I had a designated rider to talk me through directions and what not, this guy was a bit more serious but I couldn’t fault the way he took the responsibility of keeping me a) alive and b) from being a menace to others on the road.  He told me which riders to chase down, and they all made me muscle to the front each time we stopped at lights. They were all very kind, but a lot less joking went on because of the hills, which were pretty much all the way back.

At the point the groups separate, with “the Hobbits” going the rest of the way via the National Park, I stuck with a different guide for the North Shore Leg known as “the Back Door”. These guys were more relaxed, by then we were in the backstreets more scenic and loads more direction changes, but hardly any cars. Plus because the hills were bigger than the inward journey, and I was keeping up no problem, they seemed pleased with my progress, like a somewhat unpromising child winning a spelling bee. My bike got a bit of attention and I think more than a couple of riders were going home to tell their spouses about a way they could join in and keep up.

Buses are scary, they just don’t seem to see you and lane change anyway, and the loooong bendy buses are not fun. So these guys became chattier, one of them is often on a tandem with his wife, and they keep up with the group.

Sprocketman met me again at Gordon station and we rode back together along the Pacific Highway again – next time I know to stay with the ER group and go the backstreets home instead – or next time I might go with the Hobbit sub-group who turn off and take Lane Cove National Park, which would see me basically pop up in my own backyard.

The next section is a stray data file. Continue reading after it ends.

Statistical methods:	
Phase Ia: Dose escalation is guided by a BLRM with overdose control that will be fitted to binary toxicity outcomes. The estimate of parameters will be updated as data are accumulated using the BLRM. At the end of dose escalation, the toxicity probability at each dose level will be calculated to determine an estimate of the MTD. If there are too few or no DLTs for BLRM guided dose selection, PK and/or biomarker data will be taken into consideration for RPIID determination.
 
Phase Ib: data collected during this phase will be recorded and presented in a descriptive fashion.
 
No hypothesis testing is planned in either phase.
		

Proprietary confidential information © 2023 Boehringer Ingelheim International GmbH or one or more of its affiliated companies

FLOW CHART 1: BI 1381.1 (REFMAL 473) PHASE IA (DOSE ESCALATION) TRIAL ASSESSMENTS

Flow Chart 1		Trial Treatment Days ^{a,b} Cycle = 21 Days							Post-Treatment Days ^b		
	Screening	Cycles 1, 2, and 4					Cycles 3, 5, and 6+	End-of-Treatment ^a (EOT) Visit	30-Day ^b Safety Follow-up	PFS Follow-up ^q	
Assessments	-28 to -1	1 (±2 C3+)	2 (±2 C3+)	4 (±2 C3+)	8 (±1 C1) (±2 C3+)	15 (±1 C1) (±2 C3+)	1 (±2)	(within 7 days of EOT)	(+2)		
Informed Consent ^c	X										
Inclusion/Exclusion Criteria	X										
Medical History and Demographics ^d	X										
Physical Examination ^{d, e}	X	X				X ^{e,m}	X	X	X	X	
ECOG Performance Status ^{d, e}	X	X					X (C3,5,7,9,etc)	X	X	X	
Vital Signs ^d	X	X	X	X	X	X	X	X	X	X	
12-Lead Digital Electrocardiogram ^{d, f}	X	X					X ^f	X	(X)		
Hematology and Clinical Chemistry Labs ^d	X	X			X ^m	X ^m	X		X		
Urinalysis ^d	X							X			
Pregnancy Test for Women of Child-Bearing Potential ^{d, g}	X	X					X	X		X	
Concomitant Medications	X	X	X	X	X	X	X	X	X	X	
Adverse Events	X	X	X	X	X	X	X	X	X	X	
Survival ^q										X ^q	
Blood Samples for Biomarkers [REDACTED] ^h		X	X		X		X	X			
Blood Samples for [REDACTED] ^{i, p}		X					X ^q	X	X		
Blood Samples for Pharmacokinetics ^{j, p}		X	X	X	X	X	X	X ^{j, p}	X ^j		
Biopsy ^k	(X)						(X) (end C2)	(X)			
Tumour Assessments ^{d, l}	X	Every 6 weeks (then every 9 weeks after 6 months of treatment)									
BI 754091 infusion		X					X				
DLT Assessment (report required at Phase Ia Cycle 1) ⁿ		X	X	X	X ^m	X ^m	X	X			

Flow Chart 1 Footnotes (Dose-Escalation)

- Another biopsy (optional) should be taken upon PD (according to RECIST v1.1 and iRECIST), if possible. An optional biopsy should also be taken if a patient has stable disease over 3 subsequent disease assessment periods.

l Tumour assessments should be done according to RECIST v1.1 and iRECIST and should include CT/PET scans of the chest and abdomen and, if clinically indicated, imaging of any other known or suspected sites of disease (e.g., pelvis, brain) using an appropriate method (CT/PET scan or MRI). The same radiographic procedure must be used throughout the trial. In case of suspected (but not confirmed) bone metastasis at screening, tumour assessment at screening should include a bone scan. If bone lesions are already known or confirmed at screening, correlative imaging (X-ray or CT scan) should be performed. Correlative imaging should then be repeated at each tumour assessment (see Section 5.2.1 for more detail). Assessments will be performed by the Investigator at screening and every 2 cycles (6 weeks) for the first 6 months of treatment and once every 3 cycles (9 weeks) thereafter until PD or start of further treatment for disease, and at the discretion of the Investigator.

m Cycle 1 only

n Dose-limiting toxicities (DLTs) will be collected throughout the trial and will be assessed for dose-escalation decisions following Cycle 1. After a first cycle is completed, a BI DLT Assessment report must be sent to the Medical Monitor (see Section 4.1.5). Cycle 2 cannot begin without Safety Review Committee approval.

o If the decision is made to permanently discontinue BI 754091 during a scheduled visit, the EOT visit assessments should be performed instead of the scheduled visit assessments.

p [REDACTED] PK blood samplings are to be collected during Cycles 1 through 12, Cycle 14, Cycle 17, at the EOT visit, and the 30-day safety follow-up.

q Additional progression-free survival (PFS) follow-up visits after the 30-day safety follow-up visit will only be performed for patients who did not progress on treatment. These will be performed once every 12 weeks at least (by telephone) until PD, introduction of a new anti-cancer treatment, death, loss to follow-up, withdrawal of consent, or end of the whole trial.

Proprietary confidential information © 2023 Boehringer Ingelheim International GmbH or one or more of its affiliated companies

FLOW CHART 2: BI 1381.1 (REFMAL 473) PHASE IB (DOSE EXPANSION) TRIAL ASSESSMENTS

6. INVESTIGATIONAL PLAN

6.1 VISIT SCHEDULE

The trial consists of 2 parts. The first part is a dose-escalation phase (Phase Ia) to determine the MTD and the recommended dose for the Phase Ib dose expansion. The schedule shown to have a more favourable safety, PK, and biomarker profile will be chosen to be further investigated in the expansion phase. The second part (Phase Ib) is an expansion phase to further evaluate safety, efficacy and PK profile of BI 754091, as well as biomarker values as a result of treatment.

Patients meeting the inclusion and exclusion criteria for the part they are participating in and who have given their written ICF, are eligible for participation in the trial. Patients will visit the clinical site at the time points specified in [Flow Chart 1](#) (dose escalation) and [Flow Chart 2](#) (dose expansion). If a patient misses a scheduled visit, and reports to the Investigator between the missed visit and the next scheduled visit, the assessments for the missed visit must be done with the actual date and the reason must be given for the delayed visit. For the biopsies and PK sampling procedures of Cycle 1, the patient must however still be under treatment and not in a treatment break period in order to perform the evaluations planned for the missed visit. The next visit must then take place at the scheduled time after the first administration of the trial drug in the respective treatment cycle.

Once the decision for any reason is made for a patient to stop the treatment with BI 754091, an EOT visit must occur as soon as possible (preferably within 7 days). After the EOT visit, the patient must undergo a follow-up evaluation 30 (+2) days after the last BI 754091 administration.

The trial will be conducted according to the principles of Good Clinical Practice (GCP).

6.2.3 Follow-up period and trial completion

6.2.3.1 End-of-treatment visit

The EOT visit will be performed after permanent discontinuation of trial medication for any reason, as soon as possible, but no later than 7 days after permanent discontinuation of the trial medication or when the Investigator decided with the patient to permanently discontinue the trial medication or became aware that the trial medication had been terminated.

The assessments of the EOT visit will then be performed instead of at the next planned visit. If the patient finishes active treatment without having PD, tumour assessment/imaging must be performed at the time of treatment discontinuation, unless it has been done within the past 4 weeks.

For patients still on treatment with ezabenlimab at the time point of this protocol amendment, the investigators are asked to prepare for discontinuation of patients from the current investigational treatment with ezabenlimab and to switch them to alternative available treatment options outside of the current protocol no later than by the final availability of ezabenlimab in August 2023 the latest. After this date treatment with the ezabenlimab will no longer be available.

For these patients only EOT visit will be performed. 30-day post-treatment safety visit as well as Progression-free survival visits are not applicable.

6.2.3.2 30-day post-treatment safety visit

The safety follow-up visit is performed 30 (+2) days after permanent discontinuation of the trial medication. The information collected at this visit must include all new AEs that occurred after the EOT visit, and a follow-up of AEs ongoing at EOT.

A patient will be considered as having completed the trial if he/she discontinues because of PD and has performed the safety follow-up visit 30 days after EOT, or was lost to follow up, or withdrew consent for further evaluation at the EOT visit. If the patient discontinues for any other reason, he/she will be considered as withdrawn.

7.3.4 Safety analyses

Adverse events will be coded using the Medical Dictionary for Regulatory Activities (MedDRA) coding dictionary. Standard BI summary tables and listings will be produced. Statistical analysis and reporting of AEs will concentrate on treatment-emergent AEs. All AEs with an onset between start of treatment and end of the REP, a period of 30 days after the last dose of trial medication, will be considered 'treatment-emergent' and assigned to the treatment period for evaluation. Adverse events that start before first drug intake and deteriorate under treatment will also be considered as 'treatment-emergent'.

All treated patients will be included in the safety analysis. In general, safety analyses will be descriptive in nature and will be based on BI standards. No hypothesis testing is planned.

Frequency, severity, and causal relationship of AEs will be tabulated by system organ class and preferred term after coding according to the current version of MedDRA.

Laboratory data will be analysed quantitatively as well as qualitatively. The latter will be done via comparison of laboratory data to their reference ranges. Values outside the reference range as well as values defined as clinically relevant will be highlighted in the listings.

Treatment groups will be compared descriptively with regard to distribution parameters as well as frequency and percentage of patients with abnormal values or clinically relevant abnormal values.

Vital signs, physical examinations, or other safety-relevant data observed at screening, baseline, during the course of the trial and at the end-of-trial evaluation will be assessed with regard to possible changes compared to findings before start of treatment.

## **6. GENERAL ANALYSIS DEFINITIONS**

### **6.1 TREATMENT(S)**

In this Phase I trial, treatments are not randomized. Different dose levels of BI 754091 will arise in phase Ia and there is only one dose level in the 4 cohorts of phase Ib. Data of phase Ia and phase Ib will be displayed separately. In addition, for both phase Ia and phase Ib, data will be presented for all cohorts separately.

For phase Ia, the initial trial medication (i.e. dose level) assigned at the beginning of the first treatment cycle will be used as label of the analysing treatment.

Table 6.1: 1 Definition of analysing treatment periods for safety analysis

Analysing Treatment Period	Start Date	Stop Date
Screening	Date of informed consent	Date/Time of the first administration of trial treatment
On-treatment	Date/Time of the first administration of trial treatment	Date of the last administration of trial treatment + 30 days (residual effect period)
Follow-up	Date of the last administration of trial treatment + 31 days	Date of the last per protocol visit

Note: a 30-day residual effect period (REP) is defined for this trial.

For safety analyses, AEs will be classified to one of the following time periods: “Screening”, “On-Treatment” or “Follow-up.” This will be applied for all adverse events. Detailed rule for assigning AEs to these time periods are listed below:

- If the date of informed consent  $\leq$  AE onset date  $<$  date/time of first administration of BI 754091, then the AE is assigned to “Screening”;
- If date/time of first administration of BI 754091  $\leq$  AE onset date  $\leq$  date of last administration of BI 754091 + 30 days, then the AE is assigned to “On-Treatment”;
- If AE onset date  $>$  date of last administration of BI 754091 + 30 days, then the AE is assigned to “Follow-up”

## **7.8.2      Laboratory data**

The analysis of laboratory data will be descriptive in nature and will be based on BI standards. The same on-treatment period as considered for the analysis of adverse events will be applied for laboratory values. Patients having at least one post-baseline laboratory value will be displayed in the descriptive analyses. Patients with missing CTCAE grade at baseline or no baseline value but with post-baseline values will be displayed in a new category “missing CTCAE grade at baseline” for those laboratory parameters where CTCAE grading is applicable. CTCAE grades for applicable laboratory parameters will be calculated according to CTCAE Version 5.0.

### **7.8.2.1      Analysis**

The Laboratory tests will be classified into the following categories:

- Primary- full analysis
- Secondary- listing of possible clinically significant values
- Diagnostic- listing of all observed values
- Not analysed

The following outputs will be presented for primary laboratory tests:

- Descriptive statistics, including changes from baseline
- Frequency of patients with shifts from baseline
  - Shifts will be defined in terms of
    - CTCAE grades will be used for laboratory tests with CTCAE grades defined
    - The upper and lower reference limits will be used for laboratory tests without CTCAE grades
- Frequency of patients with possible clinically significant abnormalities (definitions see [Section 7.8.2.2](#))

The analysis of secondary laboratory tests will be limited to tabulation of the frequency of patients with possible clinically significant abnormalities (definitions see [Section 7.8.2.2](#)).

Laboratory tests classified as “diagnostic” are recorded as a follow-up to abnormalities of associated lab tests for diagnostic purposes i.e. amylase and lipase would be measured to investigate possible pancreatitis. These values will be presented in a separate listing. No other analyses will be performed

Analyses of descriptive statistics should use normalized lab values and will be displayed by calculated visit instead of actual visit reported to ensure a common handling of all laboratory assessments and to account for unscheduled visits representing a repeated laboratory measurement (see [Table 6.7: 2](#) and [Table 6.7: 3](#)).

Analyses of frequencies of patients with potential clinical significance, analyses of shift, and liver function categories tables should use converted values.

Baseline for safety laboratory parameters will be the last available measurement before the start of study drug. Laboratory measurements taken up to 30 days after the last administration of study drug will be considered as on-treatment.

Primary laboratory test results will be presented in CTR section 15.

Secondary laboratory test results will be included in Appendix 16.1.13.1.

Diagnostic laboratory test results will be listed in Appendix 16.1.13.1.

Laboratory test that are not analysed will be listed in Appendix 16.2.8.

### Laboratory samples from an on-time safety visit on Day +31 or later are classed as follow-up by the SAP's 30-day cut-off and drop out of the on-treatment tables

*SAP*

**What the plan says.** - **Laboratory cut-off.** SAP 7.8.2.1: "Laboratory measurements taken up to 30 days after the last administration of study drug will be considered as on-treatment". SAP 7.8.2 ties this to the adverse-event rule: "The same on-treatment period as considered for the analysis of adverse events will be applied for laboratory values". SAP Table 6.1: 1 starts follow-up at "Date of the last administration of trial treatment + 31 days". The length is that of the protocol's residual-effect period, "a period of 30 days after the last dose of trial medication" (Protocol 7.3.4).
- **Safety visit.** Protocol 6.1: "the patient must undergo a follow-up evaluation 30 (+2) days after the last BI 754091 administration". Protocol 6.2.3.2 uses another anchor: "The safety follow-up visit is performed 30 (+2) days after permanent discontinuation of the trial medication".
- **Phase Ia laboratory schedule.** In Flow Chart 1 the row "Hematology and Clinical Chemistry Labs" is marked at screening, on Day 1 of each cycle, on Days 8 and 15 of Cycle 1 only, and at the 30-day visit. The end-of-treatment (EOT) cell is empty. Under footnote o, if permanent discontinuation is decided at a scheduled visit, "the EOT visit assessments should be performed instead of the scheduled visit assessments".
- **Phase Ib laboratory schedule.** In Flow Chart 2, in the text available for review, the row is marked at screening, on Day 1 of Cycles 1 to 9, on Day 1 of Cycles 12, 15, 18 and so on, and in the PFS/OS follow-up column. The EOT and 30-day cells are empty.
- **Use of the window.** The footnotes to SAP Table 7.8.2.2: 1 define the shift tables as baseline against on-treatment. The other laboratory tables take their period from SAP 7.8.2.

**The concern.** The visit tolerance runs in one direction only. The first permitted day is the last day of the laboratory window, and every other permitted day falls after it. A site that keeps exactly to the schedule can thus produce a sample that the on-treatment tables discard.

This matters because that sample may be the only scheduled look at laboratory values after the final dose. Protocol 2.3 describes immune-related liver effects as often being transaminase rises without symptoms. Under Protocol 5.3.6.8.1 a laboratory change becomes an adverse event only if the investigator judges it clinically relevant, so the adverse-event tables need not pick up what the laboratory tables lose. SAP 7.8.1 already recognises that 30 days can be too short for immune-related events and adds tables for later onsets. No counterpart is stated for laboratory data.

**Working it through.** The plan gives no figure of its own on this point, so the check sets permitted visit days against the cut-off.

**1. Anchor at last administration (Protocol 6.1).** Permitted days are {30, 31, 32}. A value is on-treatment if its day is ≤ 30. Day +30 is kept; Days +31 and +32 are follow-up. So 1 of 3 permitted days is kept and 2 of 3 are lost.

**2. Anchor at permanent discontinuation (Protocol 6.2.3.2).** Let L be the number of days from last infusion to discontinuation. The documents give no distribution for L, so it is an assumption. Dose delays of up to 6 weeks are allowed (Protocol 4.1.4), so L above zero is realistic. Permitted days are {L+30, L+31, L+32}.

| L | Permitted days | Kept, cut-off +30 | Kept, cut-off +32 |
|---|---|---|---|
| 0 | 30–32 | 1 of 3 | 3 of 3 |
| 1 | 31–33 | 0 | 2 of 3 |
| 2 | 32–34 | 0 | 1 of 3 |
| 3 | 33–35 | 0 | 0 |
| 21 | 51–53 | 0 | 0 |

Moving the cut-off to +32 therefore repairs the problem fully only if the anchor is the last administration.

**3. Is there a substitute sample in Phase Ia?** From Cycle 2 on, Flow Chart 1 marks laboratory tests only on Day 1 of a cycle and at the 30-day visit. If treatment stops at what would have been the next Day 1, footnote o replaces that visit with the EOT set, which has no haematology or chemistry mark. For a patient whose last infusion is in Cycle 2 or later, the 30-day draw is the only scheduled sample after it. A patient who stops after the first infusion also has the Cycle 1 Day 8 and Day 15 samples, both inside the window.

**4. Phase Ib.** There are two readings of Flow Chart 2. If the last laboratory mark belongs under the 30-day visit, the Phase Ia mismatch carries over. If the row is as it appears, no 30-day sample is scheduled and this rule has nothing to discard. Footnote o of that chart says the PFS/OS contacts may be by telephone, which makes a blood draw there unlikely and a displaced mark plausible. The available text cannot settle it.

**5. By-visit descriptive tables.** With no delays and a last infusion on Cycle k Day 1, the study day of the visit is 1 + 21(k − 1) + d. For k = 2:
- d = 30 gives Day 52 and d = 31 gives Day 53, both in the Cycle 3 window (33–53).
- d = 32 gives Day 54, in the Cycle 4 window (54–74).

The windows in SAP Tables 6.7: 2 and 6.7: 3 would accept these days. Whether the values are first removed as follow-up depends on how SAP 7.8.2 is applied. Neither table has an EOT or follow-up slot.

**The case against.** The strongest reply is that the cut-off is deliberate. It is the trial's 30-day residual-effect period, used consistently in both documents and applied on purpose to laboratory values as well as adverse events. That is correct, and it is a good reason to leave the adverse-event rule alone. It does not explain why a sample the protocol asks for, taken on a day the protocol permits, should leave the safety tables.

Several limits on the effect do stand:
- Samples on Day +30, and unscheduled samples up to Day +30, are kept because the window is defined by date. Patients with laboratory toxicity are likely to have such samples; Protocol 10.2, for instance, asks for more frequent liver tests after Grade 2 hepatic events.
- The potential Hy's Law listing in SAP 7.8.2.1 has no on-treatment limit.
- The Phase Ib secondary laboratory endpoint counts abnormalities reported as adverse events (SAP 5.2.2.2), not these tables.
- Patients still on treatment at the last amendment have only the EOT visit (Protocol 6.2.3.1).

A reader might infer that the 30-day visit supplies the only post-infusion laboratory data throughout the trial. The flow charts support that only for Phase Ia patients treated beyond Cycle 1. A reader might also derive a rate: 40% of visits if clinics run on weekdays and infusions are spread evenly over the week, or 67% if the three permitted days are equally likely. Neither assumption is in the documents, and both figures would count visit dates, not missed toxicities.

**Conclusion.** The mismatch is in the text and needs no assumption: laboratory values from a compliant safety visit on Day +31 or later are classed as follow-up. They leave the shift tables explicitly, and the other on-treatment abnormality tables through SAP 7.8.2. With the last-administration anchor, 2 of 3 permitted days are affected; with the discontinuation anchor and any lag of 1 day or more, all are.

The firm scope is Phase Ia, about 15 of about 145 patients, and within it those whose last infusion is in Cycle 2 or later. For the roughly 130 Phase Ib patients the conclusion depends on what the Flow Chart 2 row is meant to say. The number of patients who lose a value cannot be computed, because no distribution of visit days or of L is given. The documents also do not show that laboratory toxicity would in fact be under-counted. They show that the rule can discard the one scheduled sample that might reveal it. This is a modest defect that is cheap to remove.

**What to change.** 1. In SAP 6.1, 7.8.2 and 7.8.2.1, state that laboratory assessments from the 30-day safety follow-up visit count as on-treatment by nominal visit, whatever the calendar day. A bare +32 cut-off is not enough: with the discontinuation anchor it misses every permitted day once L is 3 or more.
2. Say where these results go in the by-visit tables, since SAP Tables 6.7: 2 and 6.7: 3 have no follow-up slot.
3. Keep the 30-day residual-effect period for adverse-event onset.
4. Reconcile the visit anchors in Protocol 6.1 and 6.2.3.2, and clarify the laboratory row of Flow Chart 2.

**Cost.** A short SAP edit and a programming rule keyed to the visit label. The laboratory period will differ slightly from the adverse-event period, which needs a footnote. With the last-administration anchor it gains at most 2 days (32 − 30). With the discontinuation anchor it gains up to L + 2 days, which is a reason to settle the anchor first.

But they all said they hoped to see me again, so I can’t have been too bad a newbie. They all kept saying everyone has to start somewhere, and told me encouraging stories of new riders who broke their arms on their first days with the group.

I’ll apply for membership and see if I get accepted, otherwise they have their route maps on the website, and I’d be sort of confident with those - just SO many twists & turns to remember.

I have maybe two muscle groups making their presence known today – but mildly so. And I feel really good, like I have conquered a fear or a longterm goal – which in fact I have.

I’d like to do it again, but the early starts are horrendous – but you gotta do it to avoid the cars sadly;  North Sydney was a bit of a sensory overload in that way.

I haven’t done it because I’ve been SO scared of traffic, but this group really fixed that : )

Looking forward to the next time.

*The Lanterne Rouge – literally the Red Lamp - is the competitor in last place in a cycling race such as the Tour de France.  In some races the Lanterne Rouge is an official rider, and if he overtakes you, you must drop out of the race. Booo ! The phrase refers to the red lantern hung on the rear carriage of a train, which ye olde-timey conductors would look for in order to make sure none of the couplings had become disconnected. You may think it a bit pretentious to call a non-racing rider this; similar to calling your morning commute group a ‘peloton’, but I like it as a title and Ima gonna keep using it.